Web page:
“The game really is weird, isn't it?” said Travis now. His voice was ecstatic; he was hugely satisfied with his discovery, despite Lydia's reaction. “Too bad we didn't have a chance to finish it. But we will next time. I think this may be the greatest game ever.”

Tansy sighed. Most of the girls she knew hung around with guys who liked to play football. Somehow she had managed to get interested in a gaming freak. Now while most of her friends were jumping up and down in the bleachers, she was rolling dice and learning about the powers of third level characters.

Even worse, she was starting to enjoy it! But this new one-SPIRITS AND SPELLS-was decidedly creepy.

“Where did you find this thing anyway, Travis?” asked Derek.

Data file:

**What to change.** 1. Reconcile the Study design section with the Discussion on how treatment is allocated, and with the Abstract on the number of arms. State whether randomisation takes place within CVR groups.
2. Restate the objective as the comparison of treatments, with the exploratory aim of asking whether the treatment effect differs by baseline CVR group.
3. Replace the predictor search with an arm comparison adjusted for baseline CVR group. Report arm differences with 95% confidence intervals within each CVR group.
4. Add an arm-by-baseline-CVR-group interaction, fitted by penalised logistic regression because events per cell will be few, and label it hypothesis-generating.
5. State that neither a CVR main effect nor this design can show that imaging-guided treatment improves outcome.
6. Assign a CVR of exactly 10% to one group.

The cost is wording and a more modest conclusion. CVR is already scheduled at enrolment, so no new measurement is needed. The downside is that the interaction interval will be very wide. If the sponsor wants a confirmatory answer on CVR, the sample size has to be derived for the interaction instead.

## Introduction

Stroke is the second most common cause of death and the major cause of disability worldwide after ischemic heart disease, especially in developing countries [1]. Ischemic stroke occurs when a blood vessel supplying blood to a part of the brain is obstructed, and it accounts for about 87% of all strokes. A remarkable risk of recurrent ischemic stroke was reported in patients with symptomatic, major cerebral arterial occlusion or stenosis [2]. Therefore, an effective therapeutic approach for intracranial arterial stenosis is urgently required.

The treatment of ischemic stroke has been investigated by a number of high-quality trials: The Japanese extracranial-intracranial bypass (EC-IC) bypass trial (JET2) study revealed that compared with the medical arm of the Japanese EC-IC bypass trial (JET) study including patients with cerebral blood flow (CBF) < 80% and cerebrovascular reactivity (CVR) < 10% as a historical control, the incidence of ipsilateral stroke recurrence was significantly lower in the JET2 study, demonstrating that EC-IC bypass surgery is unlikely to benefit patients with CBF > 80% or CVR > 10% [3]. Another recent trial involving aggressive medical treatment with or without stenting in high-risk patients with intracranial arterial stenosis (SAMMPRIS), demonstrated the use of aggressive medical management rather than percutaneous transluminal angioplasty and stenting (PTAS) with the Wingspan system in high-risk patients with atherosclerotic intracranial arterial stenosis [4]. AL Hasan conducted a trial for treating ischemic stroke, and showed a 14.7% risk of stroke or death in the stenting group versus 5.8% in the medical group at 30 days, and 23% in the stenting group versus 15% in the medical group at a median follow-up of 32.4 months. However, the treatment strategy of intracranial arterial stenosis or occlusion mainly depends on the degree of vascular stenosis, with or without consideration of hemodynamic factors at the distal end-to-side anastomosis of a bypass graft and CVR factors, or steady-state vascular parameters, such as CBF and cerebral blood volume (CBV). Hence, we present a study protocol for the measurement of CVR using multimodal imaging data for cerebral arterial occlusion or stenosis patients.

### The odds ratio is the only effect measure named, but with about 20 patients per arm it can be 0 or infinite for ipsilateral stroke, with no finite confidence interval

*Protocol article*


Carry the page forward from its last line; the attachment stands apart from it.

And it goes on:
“At the gaming convention in Pittsfield last weekend. The place was crammed and the table I really wanted to get to had a mob four deep around it. I was trying to decide whether to wait my turn or come back later when I noticed this old guy sitting at a table all by himself. He motioned me over. I didn't go at first-didn't want to lose my place. But finally I got bored and decided to come back to the main table later. So I decided I might as well talk to the old guy. He told me this game was his own invention-that it had come to him in a dream. He was really fierce about that: he called it `an inspiration from the beyond.'”

Travis laughed. “To tell you the truth, I think he was a little nuts. Anyway, he was trying it out at the convention, to see if it would sell. And nuts or not, I think he's got a real winner. Just think, you guys-if this thing takes off, we'll have been just about the first people in the world to play it. It'll be like being the first to have played Dungeons and Dragons, or MAGIC!”

Suddenly his eyes widened. Grinning broadly he said, “And I've just thought of the best way to play it!”